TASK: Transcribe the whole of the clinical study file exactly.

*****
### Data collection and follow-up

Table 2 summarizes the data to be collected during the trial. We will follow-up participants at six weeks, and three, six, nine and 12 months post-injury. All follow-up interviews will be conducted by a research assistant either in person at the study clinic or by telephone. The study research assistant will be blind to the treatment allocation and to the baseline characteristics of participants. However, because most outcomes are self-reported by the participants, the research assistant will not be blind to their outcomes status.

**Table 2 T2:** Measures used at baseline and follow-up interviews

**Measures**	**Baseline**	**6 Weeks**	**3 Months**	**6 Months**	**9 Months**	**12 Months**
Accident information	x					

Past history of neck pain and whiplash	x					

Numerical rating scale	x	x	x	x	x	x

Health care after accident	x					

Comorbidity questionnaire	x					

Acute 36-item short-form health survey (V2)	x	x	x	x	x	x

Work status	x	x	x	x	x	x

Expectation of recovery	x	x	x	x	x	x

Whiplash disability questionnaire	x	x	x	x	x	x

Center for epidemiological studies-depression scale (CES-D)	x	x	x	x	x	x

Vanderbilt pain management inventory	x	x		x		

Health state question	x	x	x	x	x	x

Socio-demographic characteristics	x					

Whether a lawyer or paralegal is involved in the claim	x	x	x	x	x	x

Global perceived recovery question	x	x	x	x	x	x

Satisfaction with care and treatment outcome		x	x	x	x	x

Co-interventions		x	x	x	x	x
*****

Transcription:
### Data collection and follow-up

Table 2 summarizes the data to be collected during the trial. We will follow-up participants at six weeks, and three, six, nine and 12 months post-injury. All follow-up interviews will be conducted by a research assistant either in person at the study clinic or by telephone. The study research assistant will be blind to the treatment allocation and to the baseline characteristics of participants. However, because most outcomes are self-reported by the participants, the research assistant will not be blind to their outcomes status.

**Table 2 T2:** Measures used at baseline and follow-up interviews

**Measures**	**Baseline**	**6 Weeks**	**3 Months**	**6 Months**	**9 Months**	**12 Months**
Accident information	x					

Past history of neck pain and whiplash	x					

Numerical rating scale	x	x	x	x	x	x

Health care after accident	x					

Comorbidity questionnaire	x					

Acute 36-item short-form health survey (V2)	x	x	x	x	x	x

Work status	x	x	x	x	x	x

Expectation of recovery	x	x	x	x	x	x

Whiplash disability questionnaire	x	x	x	x	x	x

Center for epidemiological studies-depression scale (CES-D)	x	x	x	x	x	x

Vanderbilt pain management inventory	x	x		x		

Health state question	x	x	x	x	x	x

Socio-demographic characteristics	x					

Whether a lawyer or paralegal is involved in the claim	x	x	x	x	x	x

Global perceived recovery question	x	x	x	x	x	x

Satisfaction with care and treatment outcome		x	x	x	x	x

Co-interventions		x	x	x	x	x